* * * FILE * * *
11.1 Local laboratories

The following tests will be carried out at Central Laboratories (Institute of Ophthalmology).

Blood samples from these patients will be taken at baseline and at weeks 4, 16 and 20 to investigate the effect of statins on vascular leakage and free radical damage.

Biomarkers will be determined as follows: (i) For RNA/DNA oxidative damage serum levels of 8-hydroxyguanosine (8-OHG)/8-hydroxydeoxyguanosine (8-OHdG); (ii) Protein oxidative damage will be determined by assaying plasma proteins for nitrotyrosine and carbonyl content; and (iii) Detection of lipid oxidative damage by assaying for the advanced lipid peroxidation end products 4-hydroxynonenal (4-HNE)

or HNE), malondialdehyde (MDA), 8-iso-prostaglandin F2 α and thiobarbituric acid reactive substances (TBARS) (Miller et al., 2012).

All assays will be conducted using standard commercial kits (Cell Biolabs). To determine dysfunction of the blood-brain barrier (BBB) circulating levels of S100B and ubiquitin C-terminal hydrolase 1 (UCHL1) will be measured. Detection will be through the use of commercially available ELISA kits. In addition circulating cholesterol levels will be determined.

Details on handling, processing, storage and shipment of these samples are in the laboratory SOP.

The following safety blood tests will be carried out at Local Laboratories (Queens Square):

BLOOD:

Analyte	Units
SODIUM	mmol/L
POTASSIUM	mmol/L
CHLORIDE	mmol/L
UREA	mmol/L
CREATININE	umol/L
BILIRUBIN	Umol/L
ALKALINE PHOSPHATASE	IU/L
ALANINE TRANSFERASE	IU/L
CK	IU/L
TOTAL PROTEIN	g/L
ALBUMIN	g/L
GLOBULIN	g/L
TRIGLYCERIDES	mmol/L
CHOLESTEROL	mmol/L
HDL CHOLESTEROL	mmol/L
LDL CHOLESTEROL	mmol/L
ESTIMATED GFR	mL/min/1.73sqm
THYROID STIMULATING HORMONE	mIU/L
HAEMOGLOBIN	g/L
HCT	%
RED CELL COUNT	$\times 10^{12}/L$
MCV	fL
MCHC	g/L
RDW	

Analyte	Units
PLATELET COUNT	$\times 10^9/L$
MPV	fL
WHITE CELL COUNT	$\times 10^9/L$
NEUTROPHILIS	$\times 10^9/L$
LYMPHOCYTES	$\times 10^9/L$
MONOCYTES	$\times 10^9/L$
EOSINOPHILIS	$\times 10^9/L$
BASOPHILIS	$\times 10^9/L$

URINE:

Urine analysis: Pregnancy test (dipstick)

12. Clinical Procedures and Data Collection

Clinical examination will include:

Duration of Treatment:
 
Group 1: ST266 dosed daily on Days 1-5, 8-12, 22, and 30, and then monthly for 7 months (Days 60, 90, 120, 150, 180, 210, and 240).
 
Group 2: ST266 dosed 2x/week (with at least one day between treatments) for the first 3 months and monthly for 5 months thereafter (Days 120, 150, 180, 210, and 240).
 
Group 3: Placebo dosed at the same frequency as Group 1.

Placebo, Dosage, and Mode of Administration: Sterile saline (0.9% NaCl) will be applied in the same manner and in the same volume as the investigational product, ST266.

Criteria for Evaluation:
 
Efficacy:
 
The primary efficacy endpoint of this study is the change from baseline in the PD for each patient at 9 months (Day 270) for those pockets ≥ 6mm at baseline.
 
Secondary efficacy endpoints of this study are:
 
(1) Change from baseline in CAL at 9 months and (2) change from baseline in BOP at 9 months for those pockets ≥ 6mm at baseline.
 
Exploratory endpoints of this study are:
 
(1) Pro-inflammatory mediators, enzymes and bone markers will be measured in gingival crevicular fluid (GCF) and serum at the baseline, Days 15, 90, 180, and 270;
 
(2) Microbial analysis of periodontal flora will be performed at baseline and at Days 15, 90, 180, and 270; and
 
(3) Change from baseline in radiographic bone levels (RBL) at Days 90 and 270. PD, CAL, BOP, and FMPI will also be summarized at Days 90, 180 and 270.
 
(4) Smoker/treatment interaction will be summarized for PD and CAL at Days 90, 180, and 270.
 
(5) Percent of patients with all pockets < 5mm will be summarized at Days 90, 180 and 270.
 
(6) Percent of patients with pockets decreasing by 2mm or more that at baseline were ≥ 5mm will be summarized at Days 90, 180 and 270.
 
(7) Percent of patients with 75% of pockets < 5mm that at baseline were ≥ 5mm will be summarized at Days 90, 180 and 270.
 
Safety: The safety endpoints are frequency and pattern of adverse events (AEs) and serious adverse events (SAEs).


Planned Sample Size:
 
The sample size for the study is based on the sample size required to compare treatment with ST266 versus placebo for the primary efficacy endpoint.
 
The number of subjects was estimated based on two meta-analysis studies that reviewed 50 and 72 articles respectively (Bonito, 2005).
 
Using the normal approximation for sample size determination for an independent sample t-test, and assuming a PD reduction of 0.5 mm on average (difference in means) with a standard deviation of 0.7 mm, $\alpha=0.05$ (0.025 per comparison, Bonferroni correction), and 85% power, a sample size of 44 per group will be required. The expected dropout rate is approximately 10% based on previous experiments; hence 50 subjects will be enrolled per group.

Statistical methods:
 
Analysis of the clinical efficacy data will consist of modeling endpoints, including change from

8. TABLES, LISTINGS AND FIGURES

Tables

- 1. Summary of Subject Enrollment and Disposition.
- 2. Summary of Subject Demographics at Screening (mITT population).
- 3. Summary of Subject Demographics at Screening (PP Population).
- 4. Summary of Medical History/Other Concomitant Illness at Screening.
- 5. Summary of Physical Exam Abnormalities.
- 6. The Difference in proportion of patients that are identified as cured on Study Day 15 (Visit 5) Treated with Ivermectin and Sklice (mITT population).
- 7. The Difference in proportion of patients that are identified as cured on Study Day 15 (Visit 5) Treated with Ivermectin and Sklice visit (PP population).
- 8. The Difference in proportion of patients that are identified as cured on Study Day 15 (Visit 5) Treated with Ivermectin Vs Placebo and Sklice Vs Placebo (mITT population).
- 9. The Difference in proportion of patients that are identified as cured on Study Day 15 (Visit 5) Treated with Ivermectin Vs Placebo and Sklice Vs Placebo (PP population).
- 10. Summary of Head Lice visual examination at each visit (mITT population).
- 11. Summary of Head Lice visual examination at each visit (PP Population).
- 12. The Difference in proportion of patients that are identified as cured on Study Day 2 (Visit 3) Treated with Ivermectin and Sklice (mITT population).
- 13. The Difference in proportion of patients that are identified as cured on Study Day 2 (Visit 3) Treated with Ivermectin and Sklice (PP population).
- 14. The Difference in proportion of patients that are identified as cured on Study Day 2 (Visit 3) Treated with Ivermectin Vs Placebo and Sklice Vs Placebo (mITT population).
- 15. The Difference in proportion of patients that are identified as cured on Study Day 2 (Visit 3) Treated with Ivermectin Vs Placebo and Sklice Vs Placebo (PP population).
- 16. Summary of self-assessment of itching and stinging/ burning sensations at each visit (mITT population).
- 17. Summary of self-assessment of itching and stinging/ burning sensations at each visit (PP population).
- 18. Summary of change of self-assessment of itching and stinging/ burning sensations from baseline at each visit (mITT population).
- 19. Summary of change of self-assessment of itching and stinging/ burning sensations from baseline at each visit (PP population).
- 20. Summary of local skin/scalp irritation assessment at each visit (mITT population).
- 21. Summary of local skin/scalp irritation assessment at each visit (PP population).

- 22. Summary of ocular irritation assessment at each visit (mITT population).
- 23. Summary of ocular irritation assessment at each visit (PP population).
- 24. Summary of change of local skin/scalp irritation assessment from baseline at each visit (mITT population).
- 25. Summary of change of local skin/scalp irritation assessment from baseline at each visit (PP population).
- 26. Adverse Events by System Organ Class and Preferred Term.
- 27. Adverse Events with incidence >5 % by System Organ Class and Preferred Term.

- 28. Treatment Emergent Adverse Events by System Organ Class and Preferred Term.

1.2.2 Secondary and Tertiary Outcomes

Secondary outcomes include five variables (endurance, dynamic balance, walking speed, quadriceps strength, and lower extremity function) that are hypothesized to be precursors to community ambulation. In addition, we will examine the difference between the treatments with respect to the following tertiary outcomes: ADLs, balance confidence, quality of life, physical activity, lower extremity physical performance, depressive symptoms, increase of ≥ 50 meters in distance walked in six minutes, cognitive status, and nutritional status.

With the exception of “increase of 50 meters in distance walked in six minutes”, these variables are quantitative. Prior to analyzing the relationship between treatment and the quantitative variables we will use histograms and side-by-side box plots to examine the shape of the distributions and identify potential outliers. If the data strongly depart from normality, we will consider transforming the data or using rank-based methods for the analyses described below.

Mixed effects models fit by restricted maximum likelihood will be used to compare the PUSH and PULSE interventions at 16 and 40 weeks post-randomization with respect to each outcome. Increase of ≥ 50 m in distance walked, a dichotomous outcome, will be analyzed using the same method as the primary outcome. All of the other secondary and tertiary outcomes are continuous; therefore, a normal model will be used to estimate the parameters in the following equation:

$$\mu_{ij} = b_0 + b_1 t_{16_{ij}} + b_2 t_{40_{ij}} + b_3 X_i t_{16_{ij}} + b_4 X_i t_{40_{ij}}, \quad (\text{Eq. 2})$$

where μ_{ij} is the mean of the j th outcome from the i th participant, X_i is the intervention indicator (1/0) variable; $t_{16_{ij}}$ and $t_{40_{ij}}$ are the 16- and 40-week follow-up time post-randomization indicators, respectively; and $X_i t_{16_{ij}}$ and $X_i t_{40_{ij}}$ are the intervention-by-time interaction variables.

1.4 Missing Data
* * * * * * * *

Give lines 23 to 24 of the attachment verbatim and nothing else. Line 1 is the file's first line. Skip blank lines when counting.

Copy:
TRIGLYCERIDES	mmol/L
CHOLESTEROL	mmol/L